Making the Most of Qualified Offers

By Kristine R. Wolbach, CPA, McDirmid, Mikkelsen & Secrest, P.S., Spokane, WA

Editor: John L. Miller, CPA

In June 2009, with the issuance of Chief Counsel Notice CC-2009-018, the IRS chief counsel updated internal procedures relating to awarding payment of representation and litigation costs awards where a taxpayer is the prevailing party in any court proceeding that determines tax or penalties under Sec. 7430. One little-used option for resolving tax issues while in IRS Appeals is to submit a qualified offer under Sec. 7430(g). Besides making the taxpayer eligible for an award of costs, the submission of a qualified offer will often focus the IRS’s attention on the taxpayer’s case and perhaps lead to an acceptable resolution.

The taxpayer has an option to make a qualified offer to settle a case while the case is still in Appeals. If the taxpayer is held to be the prevailing party in a subsequent court proceeding and is held liable to pay an amount equal to or less than the qualified offer amount, the federal government must pay the taxpayer’s reasonable litigation fees. Reimbursable costs include costs of representation incurred by the taxpayer after the date of the offer.

Due to the potential litigation costs the government could incur, the IRS has amended its procedures to evaluate qualified offers. The IRS Appeals officer must refer any qualified offers he or she receives to an IRS field counsel. The IRS counsel will then transmit a copy of the offer to the IRS Procedure and Administration Branch for review and approval. If the field counsel believes the IRS should accept the offer, he or she must prepare a memorandum setting forth the reasons for accepting the offer. The field counsel must prepare a formal written acceptance or rejection of the qualified offer.

By submitting a qualified offer under Sec. 7430(g), a taxpayer can make sure that an issue that he or she considers of high significance now has the attention of competent legal authorities within the IRS. What may have been a throwaway issue to an IRS Appeals officer now garners the attention of an attorney. The submission of the qualified offer to Appeals should be considered at the point when negotiations have reached an end. It is an appropriate method of resolving a case when the practitioner determines that the client should have received a more favorable outcome.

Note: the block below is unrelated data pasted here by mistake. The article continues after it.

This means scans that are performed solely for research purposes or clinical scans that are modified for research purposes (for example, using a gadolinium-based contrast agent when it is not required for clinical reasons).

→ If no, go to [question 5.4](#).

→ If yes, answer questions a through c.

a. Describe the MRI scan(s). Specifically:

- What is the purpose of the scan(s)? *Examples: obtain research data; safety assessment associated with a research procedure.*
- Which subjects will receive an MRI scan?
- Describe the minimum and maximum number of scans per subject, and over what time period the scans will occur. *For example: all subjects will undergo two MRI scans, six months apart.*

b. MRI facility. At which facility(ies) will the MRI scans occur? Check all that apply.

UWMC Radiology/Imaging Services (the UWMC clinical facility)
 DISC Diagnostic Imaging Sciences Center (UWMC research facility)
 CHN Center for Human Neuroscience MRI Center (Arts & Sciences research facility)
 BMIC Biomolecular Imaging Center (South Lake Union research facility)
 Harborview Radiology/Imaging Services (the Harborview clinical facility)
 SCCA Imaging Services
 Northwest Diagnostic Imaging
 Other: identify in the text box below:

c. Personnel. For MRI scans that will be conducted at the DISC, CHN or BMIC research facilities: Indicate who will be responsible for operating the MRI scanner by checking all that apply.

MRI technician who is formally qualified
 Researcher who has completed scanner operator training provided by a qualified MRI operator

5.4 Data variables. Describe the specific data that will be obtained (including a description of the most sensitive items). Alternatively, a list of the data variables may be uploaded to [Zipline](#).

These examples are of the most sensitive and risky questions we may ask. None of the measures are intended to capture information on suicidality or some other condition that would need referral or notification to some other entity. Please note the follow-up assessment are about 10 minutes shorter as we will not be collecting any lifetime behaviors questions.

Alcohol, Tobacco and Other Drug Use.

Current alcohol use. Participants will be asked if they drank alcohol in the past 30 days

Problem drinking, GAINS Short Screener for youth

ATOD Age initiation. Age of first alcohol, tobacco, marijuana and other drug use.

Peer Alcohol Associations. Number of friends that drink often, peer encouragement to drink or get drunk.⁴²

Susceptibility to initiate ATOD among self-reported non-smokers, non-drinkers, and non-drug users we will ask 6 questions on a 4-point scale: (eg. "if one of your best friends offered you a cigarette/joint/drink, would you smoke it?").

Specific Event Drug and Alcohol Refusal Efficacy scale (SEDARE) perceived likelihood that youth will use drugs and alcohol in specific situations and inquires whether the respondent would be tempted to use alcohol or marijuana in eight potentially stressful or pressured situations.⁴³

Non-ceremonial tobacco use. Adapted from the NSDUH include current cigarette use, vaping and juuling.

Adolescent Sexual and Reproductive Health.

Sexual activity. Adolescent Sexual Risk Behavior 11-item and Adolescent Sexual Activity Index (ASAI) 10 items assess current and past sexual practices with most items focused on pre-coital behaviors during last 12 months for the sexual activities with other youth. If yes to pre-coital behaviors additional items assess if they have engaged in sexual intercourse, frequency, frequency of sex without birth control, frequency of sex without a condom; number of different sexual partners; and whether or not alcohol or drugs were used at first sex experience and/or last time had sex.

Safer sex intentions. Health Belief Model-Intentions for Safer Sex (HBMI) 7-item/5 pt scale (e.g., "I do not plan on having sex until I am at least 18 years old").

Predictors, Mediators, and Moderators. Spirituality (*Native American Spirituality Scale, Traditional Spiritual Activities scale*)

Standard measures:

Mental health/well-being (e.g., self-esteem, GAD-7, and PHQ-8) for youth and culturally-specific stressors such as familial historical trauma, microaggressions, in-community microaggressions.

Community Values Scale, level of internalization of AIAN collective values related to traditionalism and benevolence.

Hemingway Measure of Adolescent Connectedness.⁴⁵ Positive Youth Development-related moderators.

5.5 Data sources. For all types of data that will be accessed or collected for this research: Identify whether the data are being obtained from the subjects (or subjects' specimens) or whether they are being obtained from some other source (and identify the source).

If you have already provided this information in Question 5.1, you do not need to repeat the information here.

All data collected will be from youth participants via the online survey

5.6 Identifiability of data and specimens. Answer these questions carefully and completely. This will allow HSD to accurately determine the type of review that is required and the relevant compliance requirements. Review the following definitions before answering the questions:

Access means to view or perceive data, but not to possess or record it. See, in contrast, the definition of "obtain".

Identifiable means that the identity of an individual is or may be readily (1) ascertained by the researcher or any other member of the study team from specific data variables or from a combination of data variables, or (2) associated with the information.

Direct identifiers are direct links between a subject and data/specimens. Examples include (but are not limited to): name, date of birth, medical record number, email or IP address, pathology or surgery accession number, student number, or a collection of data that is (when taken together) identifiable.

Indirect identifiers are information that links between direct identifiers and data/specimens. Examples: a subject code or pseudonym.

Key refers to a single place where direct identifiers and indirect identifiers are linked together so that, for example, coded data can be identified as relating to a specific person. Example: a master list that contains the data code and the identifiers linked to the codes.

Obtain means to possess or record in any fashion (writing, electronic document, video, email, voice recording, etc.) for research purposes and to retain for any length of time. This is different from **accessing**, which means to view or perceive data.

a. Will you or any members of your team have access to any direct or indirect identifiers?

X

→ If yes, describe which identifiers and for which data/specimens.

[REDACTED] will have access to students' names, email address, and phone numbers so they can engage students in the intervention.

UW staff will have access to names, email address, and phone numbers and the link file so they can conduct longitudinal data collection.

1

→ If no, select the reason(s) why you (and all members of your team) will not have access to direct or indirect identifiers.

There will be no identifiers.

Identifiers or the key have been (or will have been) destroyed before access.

Before submitting a qualified offer, the practitioner should consider referring an unresolved case to the Appeals manager or perhaps the manager’s supervisor for resolution of issues. In practice areas where a practitioner is likely to deal with a manager on a repeat basis, the practitioner may wish to consider the potential for later retribution before referring the matter to the manager’s supervisor. Referring the matter to the Appeals manager for review is the primary remedy for improper processes within Appeals.

The qualified offer must meet specified criteria governing the applicant and the application. The individual applicant must have a net worth of less than $2 million ($4 million for a joint return), and businesses are restricted to a net worth of $7 million. The applicant must have exhausted his or her administrative remedies. The taxpayer must make the offer during the qualified offer period, which begins when the first letter of the proposed deficiency is sent and ends 30 days before the case is scheduled for trial. The taxpayer may make multiple offers; however, any new offer will supersede the prior offer.

The qualified offer must clearly state that it is being made for purposes of Sec. 7430(g).The amount of the offer must be one that would fully satisfy the tax liability. The taxpayer can express the offer as a dollar amount or as a percentage of the proposed adjustment. The specific requirements for making a qualified offer are in Regs. Sec. 301.7430-7.

While most contacts with Appeals satisfy the taxpayer’s rights to an independent review, not all Appeals cases result in a satisfactory outcome. Appeals officers may rely on their instructions to “decline to settle some cases or issues . . . in order to achieve greater uniformity and enhance overall voluntary compliance with the tax laws” (IRM Section, particularly in the area of penalty relief. Taxpayers may assert that settlement relief is available due to various tax theories, such as mitigation principles or that a payment is equivalent to a payment of a cash bond. If an Appeals officer inappropriately discounts a taxpayer’s application of the law, the practitioner should consider the use of a qualified offer to facilitate settlement of the case.

The Appeals officers can be the tax professional’s last recourse for justice for the taxpayer. Service Center correspondence auditors and underreported units are trained to issue the accuracy penalty but not to examine the unique situations that govern the reasonable cause exceptions relative to the individual taxpayer. Practitioners’ use of the qualified offer may provide a balance to the current system, which too often does not consider the unique facts and law that apply to a taxpayer’s circumstances.


John Miller is a faculty instructor at Metropolitan Community College in Omaha, NE. Kristine Wolbach is a CPA with McDirmid, Mikkelsen & Secrest, P.S., in Spokane, WA. Mr. Miller and Ms. Wolbach are members of the AICPA Tax Division’s IRS Practice and Procedures Committee. For further information about this column, contact Mr. Miller at

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